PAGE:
Will Pregnancy Change Your Feet… Permanently?

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By Elena Donovan Mauer, Contributing Writer
Updated February 28, 2017
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You’ve probably heard a horror story or two about a friend of a friend whose feet got bigger during pregnancy — and never went back to “normal.” She had to toss a closet full of precious Louboutins and Choos. Could this happen to you?

Yeah, it could. (Sorry!) A new study conducted at the University of Iowa followed 49 women throughout their pregnancies. Researchers measured the women’s feet in the first trimester and then again about five months after their babies’ births. They found that, for about 60 to 70 percent of the women in the study, their feet became longer and wider. Women’s arch height and arch rigidity tended to decrease significantly, too. Women’s feet were likely to change if this was their first pregnancy, but not if it wasn’t. (Whew. At least it doesn’t keep happening!)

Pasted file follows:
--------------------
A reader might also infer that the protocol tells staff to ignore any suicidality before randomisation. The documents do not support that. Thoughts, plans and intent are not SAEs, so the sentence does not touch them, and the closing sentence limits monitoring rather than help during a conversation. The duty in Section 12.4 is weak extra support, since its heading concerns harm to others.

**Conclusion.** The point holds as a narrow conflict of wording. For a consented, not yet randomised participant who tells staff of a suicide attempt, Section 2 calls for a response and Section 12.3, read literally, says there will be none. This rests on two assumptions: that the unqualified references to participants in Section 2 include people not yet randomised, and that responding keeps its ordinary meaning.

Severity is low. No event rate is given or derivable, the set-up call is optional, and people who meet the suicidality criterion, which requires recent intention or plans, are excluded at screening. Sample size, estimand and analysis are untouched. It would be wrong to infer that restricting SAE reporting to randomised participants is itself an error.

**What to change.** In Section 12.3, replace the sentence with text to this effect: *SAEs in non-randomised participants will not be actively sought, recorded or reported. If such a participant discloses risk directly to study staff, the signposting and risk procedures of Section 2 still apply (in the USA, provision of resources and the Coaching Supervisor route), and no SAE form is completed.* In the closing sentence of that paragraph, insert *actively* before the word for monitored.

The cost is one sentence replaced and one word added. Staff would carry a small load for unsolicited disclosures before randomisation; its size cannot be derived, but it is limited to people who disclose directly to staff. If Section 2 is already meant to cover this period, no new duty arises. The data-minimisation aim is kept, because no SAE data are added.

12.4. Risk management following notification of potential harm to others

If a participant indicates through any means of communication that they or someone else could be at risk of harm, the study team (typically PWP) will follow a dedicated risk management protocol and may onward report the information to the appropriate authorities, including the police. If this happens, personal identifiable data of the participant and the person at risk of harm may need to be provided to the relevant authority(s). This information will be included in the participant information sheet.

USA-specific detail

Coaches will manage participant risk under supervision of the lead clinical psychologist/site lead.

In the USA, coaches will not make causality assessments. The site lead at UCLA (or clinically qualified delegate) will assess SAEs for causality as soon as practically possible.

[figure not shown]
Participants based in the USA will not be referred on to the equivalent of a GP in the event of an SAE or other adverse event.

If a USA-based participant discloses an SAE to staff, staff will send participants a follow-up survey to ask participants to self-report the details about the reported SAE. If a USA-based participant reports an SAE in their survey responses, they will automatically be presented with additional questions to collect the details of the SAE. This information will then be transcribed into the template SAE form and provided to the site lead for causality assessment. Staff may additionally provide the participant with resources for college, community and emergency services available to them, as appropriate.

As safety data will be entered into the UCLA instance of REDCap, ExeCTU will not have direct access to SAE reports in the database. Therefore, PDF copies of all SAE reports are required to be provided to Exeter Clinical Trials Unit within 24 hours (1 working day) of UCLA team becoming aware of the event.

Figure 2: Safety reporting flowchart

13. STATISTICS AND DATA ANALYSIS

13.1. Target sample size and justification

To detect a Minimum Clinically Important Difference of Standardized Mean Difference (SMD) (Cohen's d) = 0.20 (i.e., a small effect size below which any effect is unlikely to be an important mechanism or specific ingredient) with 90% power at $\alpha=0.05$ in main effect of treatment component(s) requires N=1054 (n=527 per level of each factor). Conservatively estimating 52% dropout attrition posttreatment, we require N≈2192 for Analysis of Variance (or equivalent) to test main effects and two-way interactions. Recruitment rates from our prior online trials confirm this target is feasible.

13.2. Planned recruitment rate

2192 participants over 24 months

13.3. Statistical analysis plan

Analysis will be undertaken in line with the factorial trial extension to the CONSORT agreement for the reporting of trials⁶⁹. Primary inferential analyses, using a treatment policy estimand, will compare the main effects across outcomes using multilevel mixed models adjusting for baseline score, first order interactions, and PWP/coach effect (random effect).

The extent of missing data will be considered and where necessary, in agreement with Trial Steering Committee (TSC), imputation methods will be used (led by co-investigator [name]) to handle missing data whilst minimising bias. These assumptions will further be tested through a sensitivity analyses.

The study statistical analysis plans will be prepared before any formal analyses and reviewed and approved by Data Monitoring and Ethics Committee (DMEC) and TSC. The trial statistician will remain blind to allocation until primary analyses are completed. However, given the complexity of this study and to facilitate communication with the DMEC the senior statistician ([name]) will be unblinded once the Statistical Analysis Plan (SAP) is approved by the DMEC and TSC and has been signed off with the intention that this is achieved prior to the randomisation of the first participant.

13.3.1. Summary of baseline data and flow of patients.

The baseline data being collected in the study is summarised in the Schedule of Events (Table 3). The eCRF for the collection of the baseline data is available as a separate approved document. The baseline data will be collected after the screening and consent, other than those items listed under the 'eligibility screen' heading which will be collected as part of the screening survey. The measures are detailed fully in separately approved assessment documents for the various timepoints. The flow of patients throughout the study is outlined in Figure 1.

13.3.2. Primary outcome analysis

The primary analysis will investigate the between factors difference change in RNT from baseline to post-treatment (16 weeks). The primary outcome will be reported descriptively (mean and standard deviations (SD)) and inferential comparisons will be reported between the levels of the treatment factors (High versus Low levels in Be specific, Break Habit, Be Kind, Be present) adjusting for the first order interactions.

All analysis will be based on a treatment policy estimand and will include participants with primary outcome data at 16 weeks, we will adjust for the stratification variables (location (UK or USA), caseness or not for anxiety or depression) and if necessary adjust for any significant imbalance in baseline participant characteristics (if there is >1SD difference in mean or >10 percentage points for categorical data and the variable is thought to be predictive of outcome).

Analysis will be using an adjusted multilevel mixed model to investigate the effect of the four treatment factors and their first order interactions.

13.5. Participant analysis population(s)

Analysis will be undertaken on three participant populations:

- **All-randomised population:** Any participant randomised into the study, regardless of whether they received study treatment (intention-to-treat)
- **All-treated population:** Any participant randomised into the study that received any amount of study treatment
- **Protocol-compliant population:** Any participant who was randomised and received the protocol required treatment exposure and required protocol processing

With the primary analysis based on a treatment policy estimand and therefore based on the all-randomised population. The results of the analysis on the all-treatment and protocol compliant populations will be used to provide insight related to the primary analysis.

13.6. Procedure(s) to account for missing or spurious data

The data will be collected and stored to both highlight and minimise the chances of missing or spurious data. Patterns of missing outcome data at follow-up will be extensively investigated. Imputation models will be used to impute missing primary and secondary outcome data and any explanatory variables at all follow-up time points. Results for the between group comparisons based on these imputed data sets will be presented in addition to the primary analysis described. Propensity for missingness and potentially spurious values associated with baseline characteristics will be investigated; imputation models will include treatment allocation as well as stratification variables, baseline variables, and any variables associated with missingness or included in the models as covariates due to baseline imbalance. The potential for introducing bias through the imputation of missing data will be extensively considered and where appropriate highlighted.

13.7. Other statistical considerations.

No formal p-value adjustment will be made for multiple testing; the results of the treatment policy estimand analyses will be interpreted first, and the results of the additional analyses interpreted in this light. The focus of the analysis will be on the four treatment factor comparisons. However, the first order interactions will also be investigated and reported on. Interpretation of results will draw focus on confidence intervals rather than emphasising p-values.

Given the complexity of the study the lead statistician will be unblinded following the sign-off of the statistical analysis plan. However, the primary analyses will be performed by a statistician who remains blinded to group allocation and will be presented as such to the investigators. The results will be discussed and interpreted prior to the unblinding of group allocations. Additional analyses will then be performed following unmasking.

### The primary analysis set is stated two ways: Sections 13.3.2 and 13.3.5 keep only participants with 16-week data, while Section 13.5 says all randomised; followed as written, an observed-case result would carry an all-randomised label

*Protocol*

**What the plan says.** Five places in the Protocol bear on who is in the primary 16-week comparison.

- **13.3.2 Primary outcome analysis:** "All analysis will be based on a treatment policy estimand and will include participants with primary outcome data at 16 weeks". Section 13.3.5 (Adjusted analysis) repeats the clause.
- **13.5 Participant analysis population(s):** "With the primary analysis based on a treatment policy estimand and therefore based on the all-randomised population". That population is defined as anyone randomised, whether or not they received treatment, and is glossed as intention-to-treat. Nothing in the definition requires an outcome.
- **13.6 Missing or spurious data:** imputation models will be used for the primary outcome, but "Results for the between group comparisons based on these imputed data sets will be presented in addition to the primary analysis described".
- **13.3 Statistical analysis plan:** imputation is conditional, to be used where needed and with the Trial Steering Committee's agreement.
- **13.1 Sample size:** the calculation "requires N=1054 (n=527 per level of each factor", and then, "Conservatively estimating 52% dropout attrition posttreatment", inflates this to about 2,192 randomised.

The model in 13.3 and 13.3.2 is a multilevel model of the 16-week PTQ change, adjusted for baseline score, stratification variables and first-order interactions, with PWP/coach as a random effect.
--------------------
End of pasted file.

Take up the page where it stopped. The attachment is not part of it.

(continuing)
“We found that pregnancy does indeed lead to permanent changes in the feet,” says Neil Segal, UI associate professor of orthopedics and rehabilitation, who conducted the study.

“We know that women, and especially women who have had children, are disproportionately affected by musculoskeletal disorders,” says Segal. “It is possible that these foot changes that occur during pregnancy may help explain why, in comparison with men, women are at higher risk for pain or arthritis in their feet, knees, hips, and spines.” Segal said his next steps are to study whether or not there’s connection between foot changes in pregnancy and later-life health problems, such as arthritis. He’s also studying how to protect muscoskelatal health during pregnancy.

A little freaked out by this study and hoping to prevent foot growth during pregnancy? It’s possible! Check out our tips.

Did you notice any changes in your feet during pregnancy? Were they permanent?

Please note: The Bump and the materials and information it contains are not intended to, and do not constitute, medical or other health advice or diagnosis and should not be used as such. You should always consult with a qualified physician or health professional about your specific circumstances.

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